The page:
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A white bison calf born near Evanston isn’t quite as rare as some think 

 Mom and baby white bison stand in a green grass pasture.
Bear River State Park

A white bison calf was recently born at a state park near Evanston. The calf has received a lot of national attention, as white bison are somewhat rare, but maybe not quite as rare as some might think.

On a windy day in May near Evanston, employees of the Bear River State Park went out to check the bison herd.

“We had a little white fuzzball surprise,” said Tyfani Sager, superintendent of the park.

It was a newly-born 30-pound white bison calf, born to another white bison named ‘Wyoming Hope.’

“She had him all cleaned up and in 15 minutes he was up walking around,” Sager said.

Some media has misreported that the calf is albino, which Sager said is inaccurate.

“Your albinos are the ones that are one in 10 million,” she said. “The population of these white bison are still fairly small, but they are definitely more populous than albinos by a long ways.”

Rather, they are part of a genetic mix with Charolais cattle DNA – which is a French breed of cattle that is also white. According to a University of Colorado report, they can be found on hobby ranches and parks in Canada and 12 states. The report goes on to say they descend from a lineage created over 100 years ago.

“In the late 1800s and early 1900s, cattlemen attempted to cross bison with cows, hoping to gather the best traits from both species into one lineage as docile and manageable as domesticated cows,” the report reads. “These experiments had unsatisfactory outcomes, but not before introducing genes from cows into bison. “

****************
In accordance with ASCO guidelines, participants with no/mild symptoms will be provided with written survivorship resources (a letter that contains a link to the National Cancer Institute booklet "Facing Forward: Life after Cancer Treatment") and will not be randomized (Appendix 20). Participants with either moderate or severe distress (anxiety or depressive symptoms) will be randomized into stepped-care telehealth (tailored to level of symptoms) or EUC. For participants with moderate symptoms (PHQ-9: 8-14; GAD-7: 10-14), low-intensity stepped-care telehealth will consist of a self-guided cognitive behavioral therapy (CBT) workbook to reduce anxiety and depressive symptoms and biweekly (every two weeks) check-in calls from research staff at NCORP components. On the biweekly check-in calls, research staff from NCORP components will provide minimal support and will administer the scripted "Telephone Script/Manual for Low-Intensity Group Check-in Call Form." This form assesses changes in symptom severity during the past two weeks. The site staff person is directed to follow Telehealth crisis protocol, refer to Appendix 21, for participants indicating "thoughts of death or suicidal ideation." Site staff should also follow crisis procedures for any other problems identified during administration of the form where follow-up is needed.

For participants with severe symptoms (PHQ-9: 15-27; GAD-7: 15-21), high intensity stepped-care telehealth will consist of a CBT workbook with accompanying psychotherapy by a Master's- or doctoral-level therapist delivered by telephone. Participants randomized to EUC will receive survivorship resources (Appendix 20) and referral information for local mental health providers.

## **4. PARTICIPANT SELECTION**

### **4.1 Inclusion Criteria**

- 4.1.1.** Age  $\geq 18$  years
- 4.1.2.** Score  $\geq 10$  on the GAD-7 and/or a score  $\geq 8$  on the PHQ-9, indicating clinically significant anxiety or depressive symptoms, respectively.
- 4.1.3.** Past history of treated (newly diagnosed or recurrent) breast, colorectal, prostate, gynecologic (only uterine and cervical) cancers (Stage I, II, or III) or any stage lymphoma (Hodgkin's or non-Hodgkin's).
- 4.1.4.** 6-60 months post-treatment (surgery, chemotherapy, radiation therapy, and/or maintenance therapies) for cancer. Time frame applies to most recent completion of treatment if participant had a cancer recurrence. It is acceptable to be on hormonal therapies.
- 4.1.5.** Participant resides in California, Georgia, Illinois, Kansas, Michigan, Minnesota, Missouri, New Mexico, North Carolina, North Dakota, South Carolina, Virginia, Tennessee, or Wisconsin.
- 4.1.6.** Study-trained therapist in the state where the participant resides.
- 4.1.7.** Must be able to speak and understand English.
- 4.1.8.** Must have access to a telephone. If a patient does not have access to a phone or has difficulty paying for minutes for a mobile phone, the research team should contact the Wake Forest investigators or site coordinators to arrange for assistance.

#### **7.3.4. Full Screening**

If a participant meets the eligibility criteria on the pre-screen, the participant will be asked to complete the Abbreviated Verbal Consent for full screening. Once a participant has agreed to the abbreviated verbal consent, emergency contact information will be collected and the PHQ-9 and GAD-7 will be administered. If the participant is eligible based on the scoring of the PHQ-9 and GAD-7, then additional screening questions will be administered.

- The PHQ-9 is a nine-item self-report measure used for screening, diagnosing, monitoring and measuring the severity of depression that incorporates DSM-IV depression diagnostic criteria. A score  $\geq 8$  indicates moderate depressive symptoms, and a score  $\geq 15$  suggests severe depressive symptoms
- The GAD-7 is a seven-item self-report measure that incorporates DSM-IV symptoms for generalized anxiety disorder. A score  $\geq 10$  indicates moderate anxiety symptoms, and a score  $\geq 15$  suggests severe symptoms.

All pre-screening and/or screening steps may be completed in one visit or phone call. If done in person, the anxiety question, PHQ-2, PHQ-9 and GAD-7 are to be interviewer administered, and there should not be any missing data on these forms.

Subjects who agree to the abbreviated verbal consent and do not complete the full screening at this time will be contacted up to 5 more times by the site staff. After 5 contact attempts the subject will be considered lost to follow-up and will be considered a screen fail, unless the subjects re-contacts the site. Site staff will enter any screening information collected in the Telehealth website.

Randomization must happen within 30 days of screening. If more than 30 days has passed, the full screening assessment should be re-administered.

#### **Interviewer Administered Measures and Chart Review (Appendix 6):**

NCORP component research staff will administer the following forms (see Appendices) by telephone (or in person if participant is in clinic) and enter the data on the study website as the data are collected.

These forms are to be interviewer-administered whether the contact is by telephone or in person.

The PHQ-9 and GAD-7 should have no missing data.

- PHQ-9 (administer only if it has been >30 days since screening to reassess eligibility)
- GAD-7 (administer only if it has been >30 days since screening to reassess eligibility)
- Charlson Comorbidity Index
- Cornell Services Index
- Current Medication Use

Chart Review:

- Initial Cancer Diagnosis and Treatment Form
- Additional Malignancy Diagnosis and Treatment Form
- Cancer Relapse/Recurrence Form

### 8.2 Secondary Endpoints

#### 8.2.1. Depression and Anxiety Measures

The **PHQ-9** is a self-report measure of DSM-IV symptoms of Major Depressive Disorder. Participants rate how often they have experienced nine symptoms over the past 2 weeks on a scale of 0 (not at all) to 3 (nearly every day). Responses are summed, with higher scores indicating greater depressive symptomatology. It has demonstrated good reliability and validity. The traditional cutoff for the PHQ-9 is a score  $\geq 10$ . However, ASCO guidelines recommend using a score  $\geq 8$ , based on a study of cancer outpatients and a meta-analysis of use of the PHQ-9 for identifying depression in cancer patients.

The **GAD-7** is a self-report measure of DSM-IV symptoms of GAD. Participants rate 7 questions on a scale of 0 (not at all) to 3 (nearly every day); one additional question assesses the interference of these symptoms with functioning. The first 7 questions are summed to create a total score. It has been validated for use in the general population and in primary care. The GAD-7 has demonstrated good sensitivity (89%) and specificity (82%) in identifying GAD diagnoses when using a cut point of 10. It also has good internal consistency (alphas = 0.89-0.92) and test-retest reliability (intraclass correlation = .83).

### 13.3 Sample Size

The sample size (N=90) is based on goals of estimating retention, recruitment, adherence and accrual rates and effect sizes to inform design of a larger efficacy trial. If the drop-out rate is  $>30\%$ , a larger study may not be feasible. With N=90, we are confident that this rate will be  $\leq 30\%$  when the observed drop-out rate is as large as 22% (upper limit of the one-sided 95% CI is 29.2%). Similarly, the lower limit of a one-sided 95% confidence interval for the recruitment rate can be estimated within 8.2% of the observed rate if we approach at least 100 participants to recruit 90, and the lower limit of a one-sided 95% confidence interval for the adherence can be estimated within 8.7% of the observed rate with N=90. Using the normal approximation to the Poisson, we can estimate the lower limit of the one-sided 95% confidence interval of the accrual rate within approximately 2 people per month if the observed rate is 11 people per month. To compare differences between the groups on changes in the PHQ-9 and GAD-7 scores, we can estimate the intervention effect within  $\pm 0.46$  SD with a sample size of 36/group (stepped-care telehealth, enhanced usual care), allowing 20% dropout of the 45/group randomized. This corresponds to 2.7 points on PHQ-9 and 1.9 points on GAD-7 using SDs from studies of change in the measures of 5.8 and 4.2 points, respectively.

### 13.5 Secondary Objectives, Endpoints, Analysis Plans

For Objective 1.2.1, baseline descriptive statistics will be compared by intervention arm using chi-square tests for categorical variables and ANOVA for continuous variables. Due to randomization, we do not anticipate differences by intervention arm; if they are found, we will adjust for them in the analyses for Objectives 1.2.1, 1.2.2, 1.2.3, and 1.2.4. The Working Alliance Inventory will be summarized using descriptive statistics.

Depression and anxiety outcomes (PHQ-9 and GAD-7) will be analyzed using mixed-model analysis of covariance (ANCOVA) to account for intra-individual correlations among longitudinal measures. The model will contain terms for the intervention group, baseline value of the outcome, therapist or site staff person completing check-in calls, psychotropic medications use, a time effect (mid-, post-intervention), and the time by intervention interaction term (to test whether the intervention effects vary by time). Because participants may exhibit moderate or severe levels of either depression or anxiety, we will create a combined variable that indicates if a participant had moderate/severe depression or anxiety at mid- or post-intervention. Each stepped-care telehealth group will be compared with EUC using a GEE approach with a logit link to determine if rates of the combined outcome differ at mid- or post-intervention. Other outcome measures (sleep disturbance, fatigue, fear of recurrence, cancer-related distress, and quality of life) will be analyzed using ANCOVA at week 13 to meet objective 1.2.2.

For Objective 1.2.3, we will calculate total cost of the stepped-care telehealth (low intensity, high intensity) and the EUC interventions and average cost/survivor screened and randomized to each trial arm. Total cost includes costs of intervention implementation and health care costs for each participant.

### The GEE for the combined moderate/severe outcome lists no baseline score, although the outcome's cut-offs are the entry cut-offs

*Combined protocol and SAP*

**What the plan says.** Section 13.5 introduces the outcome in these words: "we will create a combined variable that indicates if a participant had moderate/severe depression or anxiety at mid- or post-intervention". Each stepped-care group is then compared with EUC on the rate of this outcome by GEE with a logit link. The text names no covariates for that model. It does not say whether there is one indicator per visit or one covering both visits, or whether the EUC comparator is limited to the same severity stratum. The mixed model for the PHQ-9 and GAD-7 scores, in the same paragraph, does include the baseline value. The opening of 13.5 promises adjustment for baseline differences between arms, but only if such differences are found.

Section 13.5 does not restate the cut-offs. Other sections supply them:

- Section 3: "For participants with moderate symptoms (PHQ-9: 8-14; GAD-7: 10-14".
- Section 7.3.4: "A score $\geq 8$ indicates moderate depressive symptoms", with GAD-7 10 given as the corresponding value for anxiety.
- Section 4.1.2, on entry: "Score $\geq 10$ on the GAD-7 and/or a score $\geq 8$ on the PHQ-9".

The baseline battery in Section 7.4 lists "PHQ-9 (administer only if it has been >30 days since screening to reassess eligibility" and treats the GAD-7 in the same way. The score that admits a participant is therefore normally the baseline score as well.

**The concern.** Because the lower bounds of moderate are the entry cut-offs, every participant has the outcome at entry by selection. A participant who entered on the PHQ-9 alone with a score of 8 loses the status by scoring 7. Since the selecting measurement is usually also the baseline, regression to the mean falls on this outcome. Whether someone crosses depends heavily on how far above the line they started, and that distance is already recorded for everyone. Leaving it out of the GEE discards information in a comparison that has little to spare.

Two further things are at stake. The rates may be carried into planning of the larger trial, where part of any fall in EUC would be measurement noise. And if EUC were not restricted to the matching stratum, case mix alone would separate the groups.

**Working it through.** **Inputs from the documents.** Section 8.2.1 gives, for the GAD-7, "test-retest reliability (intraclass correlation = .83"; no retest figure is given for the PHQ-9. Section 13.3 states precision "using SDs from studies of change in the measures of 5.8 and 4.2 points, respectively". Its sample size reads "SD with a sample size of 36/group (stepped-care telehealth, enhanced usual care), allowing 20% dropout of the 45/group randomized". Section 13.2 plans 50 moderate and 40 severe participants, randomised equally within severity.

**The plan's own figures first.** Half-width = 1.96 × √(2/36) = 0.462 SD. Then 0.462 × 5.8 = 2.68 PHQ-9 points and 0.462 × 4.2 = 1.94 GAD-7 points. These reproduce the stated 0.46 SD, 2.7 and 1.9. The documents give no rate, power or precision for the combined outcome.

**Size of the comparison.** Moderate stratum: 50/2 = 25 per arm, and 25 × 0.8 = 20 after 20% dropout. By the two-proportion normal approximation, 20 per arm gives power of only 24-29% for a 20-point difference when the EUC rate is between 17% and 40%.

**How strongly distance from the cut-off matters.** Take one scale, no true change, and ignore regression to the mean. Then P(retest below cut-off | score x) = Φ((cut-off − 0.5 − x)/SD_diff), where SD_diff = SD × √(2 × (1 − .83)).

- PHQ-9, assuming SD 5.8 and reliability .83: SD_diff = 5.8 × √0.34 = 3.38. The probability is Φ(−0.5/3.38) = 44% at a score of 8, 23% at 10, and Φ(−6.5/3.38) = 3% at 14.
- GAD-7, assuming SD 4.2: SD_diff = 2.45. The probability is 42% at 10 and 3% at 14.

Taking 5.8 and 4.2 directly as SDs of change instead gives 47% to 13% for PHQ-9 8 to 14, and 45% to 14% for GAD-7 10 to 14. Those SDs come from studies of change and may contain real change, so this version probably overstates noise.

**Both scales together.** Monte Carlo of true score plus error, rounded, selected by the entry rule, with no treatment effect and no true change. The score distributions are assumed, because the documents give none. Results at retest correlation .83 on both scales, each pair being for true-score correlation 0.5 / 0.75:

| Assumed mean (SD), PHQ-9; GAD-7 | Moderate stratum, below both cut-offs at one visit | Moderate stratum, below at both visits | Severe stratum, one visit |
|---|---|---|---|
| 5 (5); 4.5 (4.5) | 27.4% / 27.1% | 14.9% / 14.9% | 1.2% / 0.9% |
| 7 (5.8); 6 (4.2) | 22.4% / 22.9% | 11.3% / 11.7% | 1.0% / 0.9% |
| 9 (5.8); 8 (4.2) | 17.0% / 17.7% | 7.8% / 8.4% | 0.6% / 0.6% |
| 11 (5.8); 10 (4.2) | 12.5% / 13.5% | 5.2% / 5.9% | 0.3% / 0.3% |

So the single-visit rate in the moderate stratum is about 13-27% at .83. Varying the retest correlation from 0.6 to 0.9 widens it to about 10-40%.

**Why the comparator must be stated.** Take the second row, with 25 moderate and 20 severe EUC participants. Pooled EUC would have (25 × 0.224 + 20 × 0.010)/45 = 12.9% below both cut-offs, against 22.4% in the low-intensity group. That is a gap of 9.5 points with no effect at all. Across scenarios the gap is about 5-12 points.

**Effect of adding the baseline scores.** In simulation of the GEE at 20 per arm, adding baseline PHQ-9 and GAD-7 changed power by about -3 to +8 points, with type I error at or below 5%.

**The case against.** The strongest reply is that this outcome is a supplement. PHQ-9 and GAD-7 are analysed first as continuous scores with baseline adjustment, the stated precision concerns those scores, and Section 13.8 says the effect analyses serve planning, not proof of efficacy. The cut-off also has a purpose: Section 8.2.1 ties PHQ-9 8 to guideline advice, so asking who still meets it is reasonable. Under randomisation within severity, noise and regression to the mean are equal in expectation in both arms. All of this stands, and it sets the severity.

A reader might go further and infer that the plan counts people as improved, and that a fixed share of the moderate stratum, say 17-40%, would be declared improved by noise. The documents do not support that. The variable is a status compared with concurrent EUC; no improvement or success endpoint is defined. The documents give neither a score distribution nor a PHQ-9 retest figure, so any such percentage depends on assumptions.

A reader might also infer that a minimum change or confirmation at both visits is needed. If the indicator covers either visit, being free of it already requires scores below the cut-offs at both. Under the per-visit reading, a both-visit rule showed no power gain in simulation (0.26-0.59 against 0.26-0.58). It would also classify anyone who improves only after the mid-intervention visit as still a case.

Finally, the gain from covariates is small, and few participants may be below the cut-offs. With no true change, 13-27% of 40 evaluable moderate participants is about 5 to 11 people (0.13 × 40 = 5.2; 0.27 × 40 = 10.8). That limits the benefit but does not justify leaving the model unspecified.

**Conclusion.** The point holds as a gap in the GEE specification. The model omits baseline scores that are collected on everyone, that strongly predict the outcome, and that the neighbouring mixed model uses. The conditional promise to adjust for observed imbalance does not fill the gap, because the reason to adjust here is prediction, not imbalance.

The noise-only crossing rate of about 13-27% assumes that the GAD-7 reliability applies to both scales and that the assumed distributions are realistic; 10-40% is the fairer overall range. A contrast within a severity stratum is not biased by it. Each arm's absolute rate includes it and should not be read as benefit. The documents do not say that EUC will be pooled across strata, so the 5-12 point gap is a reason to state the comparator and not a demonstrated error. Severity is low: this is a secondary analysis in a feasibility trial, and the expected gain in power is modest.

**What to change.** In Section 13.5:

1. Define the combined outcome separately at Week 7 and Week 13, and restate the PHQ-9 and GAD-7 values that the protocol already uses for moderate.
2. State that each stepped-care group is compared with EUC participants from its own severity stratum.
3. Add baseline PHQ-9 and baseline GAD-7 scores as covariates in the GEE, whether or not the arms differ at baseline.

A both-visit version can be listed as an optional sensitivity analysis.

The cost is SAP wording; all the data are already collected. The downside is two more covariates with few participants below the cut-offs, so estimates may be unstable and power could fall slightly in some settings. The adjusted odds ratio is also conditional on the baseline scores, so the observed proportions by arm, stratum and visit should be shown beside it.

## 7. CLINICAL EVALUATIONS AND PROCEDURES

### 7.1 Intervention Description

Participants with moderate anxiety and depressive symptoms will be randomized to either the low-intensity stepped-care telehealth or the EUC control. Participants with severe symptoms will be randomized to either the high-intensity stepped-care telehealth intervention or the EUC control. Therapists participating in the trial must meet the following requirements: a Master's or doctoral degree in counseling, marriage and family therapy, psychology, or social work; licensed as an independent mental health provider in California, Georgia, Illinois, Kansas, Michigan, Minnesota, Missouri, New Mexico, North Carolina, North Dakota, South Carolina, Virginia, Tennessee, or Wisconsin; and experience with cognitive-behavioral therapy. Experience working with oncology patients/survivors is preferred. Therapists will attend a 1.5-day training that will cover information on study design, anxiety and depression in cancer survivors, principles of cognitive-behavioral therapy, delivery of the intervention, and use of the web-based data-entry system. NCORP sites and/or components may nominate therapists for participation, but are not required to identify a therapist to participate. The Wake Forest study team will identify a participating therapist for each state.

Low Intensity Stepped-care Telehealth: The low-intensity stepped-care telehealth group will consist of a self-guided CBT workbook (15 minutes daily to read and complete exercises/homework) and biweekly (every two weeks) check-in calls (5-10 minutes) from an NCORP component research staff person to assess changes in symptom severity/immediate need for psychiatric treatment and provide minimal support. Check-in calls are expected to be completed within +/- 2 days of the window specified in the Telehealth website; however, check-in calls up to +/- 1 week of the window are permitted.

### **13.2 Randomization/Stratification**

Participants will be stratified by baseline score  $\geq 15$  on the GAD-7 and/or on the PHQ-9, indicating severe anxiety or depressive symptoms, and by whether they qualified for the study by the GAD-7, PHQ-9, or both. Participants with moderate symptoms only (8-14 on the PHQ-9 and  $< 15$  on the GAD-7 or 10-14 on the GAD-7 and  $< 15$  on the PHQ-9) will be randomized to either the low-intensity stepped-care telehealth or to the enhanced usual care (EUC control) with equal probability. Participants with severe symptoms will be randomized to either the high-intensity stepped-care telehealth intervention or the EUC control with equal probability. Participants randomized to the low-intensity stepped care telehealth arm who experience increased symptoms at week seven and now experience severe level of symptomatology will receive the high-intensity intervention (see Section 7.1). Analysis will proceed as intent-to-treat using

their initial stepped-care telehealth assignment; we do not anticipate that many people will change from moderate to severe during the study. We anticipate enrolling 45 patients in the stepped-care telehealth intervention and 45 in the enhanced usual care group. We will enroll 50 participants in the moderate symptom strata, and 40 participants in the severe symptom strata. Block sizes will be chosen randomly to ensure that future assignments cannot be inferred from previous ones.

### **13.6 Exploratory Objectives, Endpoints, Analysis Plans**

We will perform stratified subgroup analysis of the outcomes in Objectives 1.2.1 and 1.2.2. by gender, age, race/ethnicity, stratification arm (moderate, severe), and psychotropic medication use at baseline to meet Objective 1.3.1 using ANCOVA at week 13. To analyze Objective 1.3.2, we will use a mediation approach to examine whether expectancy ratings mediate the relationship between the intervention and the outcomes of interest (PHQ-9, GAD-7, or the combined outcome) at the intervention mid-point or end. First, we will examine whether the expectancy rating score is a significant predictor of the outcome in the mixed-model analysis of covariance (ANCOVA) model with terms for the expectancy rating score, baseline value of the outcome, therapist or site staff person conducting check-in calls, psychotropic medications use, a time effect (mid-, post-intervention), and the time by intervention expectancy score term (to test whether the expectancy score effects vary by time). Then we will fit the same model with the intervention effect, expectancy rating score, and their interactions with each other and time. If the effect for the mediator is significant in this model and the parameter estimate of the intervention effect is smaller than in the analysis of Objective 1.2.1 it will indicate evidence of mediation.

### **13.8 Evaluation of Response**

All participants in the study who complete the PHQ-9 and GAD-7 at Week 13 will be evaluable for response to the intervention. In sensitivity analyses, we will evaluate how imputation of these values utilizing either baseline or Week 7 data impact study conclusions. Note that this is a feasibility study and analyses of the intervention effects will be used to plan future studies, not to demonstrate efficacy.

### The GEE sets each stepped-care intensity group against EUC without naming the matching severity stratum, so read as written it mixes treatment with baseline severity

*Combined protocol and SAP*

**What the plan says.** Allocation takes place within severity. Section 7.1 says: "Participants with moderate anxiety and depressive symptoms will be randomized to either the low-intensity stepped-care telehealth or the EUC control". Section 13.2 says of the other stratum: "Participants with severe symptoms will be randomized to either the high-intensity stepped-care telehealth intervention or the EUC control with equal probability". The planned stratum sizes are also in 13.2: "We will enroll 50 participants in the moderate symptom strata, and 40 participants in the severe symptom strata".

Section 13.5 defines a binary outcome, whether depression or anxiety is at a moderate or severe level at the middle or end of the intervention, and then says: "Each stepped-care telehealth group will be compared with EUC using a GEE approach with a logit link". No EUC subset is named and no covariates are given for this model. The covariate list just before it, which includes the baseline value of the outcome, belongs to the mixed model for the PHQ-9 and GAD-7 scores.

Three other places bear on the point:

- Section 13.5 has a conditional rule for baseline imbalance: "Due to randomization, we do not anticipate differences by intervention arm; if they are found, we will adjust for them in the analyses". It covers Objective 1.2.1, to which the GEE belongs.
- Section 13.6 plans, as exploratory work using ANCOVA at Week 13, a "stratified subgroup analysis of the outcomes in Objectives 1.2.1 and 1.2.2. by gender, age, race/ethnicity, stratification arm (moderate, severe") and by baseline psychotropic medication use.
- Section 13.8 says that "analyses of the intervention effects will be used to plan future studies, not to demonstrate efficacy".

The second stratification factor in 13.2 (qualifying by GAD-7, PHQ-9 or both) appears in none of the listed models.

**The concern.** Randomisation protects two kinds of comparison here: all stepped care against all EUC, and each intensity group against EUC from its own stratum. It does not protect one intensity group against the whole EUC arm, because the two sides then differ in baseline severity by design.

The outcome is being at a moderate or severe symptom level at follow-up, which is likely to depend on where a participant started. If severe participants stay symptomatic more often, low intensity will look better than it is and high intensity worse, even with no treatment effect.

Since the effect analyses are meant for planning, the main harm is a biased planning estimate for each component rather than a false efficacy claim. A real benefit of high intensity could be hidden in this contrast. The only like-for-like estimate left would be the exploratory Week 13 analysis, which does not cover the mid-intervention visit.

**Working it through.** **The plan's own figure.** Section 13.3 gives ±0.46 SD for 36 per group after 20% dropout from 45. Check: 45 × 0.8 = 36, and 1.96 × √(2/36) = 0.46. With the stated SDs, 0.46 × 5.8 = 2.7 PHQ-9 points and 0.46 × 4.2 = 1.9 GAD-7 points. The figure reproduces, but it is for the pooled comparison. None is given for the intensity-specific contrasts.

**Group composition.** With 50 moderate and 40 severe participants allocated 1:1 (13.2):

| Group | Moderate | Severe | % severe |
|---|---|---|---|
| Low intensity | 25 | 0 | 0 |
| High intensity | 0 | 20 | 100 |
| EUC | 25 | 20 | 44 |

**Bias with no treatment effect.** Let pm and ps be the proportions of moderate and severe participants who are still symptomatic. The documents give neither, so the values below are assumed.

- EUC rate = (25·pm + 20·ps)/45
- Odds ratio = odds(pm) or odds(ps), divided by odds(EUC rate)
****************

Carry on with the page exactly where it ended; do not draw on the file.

So one of the lineages was white bison. Sager pointed out that even wild brown bison have some cattle DNA too nowadays.

“They're not much different than any of the other ones that you find. They just happen to be white,” she said.

Sager said there has been an uptick in visitors hoping to see the new calf, which is yet to be named. Sager says it’ll take a couple more weeks to know its gender. In the meantime, they’re taking name suggestions.

The park currently has 15 bison – three of which are white.

Caitlin Tan is the Energy and Natural Resources reporter based in Sublette County, Wyoming. Since graduating from the University of Wyoming in 2017, she’s reported on salmon in Alaska, folkways in Appalachia and helped produce 'All Things Considered' in Washington D.C. She formerly co-hosted the podcast ‘Inside Appalachia.' You can typically find her outside in the mountains with her two dogs.
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